Women & Codependence
December 1, 2016•31 min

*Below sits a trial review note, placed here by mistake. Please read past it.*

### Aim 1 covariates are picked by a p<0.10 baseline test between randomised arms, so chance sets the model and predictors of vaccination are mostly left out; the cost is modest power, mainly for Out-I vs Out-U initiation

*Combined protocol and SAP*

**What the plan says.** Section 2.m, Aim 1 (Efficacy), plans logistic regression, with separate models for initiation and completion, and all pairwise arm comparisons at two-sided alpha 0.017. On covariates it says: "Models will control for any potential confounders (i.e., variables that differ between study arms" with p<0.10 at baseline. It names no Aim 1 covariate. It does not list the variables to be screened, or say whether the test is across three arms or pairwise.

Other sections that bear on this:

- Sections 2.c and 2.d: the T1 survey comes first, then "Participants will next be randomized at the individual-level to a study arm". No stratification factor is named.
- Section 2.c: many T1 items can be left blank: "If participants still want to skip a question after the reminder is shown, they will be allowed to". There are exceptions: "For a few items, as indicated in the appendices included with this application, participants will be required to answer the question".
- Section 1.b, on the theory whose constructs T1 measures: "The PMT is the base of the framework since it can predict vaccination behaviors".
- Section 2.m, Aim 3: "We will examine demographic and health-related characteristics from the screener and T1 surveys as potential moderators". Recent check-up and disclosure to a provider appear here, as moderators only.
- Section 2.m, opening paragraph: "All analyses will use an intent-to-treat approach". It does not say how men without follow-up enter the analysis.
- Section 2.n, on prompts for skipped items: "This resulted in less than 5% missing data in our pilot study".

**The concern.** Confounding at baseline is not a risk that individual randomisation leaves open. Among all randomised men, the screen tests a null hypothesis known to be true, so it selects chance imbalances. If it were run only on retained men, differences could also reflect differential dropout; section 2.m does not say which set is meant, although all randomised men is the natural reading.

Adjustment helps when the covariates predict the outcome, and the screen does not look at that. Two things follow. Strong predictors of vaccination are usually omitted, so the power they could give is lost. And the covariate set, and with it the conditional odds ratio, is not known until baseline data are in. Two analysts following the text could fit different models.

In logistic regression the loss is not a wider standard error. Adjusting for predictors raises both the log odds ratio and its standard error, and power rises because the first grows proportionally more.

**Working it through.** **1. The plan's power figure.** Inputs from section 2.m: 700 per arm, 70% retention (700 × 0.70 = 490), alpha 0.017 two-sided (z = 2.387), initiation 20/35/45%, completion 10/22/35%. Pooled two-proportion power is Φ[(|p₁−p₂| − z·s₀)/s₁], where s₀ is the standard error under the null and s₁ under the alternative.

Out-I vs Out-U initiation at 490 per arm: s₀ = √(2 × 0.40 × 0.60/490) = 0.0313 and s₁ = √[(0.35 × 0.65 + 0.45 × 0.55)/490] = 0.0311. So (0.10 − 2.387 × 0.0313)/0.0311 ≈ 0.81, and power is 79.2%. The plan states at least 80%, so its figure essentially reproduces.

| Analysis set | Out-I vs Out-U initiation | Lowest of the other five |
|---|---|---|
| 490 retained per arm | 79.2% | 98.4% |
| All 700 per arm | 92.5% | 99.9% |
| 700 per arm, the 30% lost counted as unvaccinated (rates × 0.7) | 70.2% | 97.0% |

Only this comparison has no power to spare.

Are you simply helping someone out, or is it codependency?The lines can easily blur between being a loving, caring person and being codependent. Codependency is defined as the process of losing yourself in intimate relationships, friendships and parenting. It’s easy to lose yourself when you give so much.Women oftentimes become codependent because they are natural caretakers. Symptoms of Codependency Low self-esteem or feeling you aren’t good enough Comparing yourself to others People pleasing Letting the needs of another take precedence over your own Poor boundaries to increase one’s feeling of value Taking care of people because it makes you feel better, not because they need the care Dysfunctional communication Trying to control others Anxiety Shame If you’re flooded with feelings of shame and not being good enough, you’ll reach outside of yourself to try to control a situation that you see as causing the anxiety. You have to learn how to heal the inside instead of looking for something on the outside to fix it. Codependency usually begins in childhood and builds over a lifetime. Families generally do the best they can with what they have. Sometimes it’s learned over generations and children pick it up.Saving others may protect you from feeling all those intense emotions you feel around YOU. Exploring your own thoughts and emotions may help you find the root of your codependency. Bring emotionally healthy people into your life who want to know what you think, feel and need. Find a tribe. Psychotherapy can help. Exercise is a great therapy, especially walking to clear your thoughts. Listen in as Kristina Wandzilak shares how codependency works for women and how to work through it.